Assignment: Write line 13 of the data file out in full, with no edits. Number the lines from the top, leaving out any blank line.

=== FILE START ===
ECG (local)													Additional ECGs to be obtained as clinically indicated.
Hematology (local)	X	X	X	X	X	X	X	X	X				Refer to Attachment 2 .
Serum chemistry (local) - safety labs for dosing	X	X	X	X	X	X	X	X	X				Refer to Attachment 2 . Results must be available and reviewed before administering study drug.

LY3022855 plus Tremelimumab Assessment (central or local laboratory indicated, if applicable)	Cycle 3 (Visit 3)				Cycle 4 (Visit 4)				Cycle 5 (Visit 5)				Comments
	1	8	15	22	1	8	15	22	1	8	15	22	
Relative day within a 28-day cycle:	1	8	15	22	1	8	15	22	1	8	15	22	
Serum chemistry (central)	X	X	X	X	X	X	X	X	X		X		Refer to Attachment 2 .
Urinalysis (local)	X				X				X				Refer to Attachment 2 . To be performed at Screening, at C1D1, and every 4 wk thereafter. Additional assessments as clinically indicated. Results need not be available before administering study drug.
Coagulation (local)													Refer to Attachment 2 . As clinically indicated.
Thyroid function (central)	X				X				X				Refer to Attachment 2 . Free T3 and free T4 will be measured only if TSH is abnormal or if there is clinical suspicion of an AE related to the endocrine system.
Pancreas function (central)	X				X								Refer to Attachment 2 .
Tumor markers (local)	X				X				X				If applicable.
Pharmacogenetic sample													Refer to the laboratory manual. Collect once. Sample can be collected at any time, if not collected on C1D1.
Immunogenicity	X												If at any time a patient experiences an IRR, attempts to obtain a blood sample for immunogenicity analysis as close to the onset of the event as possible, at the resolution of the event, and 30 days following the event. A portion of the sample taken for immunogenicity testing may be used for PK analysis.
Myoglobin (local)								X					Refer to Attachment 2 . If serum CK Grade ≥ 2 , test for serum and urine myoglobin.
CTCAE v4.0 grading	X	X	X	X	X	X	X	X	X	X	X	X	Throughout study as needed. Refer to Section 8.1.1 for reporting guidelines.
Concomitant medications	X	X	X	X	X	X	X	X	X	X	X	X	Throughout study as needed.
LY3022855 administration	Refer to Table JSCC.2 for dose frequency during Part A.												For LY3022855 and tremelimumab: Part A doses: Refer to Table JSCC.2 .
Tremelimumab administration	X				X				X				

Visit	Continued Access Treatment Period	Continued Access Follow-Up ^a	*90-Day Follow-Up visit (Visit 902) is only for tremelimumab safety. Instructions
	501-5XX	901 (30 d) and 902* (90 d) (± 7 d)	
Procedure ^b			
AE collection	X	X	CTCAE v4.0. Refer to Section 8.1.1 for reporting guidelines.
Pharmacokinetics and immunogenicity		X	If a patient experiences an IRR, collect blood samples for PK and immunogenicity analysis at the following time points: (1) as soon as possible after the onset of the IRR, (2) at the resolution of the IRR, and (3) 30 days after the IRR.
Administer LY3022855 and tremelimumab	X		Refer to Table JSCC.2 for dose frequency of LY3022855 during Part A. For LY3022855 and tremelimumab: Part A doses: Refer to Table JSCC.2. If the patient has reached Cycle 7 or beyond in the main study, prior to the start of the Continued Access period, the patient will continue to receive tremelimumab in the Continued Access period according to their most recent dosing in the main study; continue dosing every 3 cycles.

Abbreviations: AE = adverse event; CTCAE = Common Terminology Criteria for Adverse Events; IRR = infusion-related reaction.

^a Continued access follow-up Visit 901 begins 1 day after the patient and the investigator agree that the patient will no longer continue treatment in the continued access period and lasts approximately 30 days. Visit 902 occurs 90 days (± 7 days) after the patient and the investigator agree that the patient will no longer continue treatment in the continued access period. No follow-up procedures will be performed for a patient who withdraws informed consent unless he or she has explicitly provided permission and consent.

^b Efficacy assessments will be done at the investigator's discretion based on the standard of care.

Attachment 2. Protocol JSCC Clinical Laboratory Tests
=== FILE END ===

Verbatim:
Pharmacogenetic sample													Refer to the laboratory manual. Collect once. Sample can be collected at any time, if not collected on C1D1.